This blog is intended to go along with Population: An Introduction to Concepts and Issues, by John R. Weeks, published by Cengage Learning. The latest edition is the 12th (copyright 2015--it will be out soon), but this blog is meant to complement any edition of the book by showing the way in which demographic issues are regularly in the news.

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Thursday, August 19, 2010

The Brain Train

The role of remittances from migrants to their country of origin is now well-understood. A new USAID-supported study from the Migration Policy Institute in Washington, DC, highlights a new aspect of giving back--the role that "diaspora" migrants play in volunteering their time and talent back in the country of origin, including even the pro bono training of professionals.

The argument that diaspora volunteerism can compensate for perceived development losses stemming from “brain drain” has been advanced for decades. But it remains controversial. Several high-profile initiatives target highly skilled and technical professionals from the diaspora for short- or medium-term consultancies in their countries of origin — often as volunteers. These programs grew out of the 1970s concern that the departure of highly skilled individuals represented a substantial human resource loss for many developing countries.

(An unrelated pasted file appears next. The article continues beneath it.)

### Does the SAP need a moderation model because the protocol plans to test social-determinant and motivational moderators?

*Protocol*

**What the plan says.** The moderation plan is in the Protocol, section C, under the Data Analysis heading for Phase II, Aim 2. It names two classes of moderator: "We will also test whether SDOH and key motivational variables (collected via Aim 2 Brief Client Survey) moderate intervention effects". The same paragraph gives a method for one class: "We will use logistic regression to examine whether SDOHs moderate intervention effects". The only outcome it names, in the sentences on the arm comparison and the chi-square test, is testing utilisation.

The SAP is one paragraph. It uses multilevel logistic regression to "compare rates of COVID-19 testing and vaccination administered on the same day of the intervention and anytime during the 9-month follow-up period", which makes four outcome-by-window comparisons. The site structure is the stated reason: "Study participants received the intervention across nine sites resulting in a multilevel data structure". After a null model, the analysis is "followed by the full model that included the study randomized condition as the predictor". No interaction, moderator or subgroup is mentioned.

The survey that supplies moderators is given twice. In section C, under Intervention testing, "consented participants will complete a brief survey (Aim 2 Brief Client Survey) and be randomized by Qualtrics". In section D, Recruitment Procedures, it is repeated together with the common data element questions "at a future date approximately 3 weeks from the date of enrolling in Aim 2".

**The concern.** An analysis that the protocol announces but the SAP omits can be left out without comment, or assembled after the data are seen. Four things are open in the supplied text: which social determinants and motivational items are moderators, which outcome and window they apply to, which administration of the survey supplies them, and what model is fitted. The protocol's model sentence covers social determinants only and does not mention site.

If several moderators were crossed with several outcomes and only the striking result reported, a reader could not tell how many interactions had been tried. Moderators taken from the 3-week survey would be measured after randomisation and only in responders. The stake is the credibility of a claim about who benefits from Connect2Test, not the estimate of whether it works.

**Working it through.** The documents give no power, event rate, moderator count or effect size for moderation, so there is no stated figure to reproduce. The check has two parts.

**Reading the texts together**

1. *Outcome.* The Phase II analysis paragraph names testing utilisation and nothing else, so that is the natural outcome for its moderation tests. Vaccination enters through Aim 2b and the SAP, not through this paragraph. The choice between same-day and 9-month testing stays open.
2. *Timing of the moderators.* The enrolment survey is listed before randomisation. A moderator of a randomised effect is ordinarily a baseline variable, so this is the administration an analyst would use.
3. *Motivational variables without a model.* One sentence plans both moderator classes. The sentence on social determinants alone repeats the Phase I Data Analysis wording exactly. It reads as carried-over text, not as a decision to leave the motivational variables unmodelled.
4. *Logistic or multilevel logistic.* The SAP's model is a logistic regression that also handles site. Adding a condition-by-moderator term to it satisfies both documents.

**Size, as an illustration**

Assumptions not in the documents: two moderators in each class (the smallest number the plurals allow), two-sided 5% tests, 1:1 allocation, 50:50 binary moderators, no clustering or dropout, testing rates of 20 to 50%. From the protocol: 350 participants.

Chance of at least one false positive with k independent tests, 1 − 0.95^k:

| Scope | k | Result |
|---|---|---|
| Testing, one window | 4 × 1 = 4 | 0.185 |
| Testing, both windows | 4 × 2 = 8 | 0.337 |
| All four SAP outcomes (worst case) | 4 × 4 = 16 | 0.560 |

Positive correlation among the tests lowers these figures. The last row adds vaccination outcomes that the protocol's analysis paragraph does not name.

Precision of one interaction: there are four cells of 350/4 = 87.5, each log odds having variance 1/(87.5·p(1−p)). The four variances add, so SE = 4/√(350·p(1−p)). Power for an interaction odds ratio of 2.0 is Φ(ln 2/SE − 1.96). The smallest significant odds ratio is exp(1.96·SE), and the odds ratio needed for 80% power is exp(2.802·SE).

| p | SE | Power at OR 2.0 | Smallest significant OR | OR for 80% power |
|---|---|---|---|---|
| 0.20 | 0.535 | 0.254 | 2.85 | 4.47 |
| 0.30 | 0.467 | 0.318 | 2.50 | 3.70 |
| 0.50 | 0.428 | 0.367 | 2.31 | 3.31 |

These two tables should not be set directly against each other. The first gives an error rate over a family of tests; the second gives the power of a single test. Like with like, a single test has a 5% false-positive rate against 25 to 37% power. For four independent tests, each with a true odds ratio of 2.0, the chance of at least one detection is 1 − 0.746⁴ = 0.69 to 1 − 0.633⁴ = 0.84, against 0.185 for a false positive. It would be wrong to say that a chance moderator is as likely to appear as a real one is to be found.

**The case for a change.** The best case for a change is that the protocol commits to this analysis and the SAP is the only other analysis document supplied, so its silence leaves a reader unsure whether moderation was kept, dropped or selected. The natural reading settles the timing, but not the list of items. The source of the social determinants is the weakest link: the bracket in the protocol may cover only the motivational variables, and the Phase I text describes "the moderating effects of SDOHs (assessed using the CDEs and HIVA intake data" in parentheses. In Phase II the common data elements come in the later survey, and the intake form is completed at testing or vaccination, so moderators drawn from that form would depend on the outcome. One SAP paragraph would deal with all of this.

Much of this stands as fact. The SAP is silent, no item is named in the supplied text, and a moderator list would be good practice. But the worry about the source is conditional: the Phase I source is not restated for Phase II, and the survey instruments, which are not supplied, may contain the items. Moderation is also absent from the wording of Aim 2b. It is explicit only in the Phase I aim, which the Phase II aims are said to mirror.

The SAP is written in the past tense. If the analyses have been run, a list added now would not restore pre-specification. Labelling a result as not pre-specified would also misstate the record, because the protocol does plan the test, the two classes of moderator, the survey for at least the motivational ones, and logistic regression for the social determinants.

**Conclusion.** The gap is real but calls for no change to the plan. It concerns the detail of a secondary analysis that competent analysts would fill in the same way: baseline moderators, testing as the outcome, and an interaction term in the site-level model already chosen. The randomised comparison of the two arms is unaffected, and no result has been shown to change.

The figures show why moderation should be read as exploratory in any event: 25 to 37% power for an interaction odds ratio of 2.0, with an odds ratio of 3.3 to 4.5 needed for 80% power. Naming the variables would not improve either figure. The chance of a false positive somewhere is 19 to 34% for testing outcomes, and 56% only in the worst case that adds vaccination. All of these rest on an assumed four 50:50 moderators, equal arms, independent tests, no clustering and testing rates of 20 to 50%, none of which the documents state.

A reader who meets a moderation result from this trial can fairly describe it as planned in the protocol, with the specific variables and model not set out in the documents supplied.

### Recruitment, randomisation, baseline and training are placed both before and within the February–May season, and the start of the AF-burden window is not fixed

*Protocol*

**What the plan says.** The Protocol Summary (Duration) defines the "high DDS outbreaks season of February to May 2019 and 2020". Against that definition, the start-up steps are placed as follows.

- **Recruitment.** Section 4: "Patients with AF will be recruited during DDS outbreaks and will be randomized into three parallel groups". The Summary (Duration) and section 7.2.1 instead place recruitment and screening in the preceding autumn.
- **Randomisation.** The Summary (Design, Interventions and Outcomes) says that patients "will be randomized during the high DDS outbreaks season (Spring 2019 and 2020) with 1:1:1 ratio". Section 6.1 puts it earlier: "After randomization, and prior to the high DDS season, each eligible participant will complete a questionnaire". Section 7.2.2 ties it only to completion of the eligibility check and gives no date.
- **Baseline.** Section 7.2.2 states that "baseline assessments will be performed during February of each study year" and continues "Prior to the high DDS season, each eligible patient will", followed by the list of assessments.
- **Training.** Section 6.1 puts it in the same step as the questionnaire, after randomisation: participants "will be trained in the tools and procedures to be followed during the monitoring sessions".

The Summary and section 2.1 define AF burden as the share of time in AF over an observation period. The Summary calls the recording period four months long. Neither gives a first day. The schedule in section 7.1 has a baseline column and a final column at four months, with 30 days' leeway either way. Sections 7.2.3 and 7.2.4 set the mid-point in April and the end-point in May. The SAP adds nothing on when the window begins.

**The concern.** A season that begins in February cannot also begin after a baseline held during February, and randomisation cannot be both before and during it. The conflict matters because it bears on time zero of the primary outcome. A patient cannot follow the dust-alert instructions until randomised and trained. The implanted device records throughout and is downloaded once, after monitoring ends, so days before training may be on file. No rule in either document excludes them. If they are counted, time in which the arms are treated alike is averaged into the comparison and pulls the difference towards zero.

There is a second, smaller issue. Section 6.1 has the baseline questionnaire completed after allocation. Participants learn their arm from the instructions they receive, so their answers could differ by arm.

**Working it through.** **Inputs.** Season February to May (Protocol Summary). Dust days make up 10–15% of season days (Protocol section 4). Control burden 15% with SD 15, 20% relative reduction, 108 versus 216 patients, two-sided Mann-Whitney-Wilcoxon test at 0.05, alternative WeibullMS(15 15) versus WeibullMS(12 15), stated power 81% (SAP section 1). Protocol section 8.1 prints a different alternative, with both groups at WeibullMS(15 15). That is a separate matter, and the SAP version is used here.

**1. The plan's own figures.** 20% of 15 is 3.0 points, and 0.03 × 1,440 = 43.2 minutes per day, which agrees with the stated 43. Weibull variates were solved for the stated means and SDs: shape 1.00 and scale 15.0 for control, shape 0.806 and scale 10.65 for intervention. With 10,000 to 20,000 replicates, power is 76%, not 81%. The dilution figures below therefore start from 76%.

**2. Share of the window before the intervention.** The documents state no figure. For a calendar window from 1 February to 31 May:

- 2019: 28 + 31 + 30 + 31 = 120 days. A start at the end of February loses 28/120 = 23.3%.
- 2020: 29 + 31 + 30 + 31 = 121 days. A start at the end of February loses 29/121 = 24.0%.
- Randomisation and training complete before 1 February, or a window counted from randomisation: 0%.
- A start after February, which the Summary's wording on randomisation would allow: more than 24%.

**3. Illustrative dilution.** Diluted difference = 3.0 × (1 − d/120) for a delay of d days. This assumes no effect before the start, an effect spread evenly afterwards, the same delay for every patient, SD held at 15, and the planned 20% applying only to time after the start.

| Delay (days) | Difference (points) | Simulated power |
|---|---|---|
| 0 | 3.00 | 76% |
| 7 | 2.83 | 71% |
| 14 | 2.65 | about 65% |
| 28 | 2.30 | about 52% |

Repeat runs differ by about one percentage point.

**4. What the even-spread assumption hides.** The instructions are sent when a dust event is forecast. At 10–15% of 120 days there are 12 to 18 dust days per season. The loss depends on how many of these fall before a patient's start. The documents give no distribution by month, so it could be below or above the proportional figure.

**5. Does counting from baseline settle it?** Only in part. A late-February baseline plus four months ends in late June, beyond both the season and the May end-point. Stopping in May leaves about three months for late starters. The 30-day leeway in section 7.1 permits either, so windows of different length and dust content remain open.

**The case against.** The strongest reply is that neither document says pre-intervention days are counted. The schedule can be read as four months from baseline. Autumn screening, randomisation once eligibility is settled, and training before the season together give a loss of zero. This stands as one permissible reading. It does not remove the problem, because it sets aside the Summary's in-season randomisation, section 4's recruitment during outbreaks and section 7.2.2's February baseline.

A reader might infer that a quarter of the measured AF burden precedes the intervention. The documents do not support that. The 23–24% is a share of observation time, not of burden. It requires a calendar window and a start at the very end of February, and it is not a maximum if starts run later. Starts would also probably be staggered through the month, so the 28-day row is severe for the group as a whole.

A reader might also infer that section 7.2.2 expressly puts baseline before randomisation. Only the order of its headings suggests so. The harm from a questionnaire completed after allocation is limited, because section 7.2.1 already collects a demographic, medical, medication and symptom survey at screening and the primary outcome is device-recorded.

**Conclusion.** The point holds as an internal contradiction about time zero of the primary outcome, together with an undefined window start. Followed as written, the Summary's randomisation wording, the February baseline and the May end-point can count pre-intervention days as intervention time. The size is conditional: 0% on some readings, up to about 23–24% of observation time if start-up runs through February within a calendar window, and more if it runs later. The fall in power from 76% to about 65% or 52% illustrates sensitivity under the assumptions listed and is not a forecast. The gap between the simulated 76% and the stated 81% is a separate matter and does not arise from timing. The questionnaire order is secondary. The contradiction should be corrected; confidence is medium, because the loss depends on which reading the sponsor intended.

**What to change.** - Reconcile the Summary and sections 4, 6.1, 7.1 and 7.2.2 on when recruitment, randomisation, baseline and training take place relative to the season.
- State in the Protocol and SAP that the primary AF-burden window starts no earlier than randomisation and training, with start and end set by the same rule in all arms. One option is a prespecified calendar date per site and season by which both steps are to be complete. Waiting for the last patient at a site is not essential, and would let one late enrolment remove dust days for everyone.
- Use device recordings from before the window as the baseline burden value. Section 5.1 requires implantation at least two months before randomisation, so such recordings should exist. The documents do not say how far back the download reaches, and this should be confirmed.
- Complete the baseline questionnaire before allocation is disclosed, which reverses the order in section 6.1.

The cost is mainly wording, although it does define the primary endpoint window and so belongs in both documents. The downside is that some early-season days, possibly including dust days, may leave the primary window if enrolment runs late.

More recently, debates about the development implications of highly skilled migration have become more balanced, although they have certainly not disappeared. Scholars and policymakers have come to recognize three important points: (1) Many skilled migrants continue to contribute to and maintain ties with their countries of origin after departure (“brain circulation”);ƒ (2) Had their migration options been restricted, fewer people would have been able to develop their skill;ƒ and (3) The prospect of increased opportunities for skilled migrants may influence the educational decisions of youth in some developing countries, yielding higher overall educational outcomes and a more skilled domestic workforce.

In essence, we are witnessing the evolution of transnational migrants from simply having their boots in two countries to making significant contributions to both the country of origin and destination--i.e., having their roots in two countries. This can be a driver of social change in both places.


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